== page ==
Uber Glitch Charges Users 100 Times Normal Price

(The Washington Post/Hamodia) —

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Uber passengers in multiple cities were startled Wednesday when they were charged 100 times their normal fare for short trips, a glitch that sparked jokes about surge pricing gone wild.

Riders in cities including New York, Washington and San Diego took to social media to post about the sky-high rates, a problem Uber confirmed, though it declined to say how widespread the issue was. Some who ordered food for quick delivery said they were also overcharged.

One social-media user reported that Uber maxed out her husband’s card with a charge of $1,905, when it was supposed to be $19.05. “Not cool, especially on his birthday,” she added.

Another woman posted to social media she was charged $1,308 for a $13.08 trip. The charge was so high it triggered a fraud alert, according to a screenshot the rider posted on Twitter.

One passenger’s bank said it was a known issue that several callers had reported Wednesday.

Uber said the glitch has been fixed. The company said the fare would be corrected so riders are only charged the amount for their actual trip, though they may temporarily see an inaccurate trip fare on their credit or debit cards; passengers won’t need to dispute the charges with their banks.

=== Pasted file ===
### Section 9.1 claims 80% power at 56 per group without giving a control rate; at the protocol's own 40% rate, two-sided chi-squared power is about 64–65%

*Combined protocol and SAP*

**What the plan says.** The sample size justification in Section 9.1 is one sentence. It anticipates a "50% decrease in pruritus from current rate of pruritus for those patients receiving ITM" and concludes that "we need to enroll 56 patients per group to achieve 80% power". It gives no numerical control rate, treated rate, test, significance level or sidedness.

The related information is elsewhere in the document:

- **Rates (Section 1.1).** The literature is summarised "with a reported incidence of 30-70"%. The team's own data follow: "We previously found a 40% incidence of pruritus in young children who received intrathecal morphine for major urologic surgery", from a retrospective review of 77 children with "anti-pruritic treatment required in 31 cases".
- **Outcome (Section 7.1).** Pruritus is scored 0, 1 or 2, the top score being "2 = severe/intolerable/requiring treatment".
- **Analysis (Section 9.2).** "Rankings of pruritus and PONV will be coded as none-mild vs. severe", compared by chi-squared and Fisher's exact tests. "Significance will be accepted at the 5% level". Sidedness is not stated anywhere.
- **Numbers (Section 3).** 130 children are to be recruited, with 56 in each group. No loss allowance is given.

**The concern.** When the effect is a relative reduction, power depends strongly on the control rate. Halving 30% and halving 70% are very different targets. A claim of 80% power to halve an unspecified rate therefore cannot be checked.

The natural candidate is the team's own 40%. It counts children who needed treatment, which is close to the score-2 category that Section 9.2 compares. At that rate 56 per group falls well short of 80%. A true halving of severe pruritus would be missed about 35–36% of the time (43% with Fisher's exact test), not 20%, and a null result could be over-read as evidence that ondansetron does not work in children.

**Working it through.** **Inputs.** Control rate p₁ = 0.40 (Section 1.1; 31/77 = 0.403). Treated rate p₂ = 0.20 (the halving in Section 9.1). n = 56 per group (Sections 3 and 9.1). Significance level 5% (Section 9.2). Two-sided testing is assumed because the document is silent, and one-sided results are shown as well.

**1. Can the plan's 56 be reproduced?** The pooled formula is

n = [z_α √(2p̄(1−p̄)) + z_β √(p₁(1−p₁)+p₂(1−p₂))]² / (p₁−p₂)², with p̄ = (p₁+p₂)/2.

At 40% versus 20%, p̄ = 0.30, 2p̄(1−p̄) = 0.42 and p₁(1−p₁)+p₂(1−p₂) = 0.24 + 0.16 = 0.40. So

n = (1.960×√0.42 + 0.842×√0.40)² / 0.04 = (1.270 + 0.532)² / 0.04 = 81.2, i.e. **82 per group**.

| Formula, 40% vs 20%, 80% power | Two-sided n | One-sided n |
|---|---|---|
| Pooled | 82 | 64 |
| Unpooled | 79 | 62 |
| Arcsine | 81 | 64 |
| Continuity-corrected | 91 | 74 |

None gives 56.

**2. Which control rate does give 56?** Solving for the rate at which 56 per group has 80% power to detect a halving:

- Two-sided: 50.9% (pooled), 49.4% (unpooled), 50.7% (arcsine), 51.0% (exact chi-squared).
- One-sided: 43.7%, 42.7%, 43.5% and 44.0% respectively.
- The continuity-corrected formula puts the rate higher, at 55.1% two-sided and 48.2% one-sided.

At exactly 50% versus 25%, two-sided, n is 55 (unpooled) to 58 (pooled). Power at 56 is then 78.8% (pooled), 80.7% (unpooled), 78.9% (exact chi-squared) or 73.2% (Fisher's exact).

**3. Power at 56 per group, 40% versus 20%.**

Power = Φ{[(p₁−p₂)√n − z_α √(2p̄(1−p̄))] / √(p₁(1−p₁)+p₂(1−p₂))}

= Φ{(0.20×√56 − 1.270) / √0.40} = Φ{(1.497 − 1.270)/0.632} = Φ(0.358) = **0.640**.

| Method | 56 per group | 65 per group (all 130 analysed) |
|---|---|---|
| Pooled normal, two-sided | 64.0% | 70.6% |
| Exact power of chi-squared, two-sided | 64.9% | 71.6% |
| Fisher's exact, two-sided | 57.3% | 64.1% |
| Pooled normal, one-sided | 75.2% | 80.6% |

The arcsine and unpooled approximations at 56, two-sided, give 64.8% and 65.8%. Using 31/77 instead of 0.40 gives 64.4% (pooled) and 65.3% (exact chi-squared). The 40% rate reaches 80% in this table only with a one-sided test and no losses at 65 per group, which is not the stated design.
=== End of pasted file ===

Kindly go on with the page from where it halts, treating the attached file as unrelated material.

“We understand that this has been frustrating,” Uber said in response to one of the riders’ complaints. “There was a known issue that caused your authorization hold to be very high. Our team has already fixed this issue. Thank you so much for your patience.”

In one of the worst instances, a man said his wife was charged $9,672 for a trip that would have cost $96.72.

A Hamodia reporter in New York experienced this issue as well.

While attempting to order an Uber trip for $9.31 from his home to the Hamodia office, the reporter was shocked when his debit card was declined – then, moments later, he received a text message from his bank’s fraud department, asking if he had ordered an Uber for $931. When he replied, “No,” his card was turned off.

Forced to make a trip to the bank for a new card, the reporter used Lyft.

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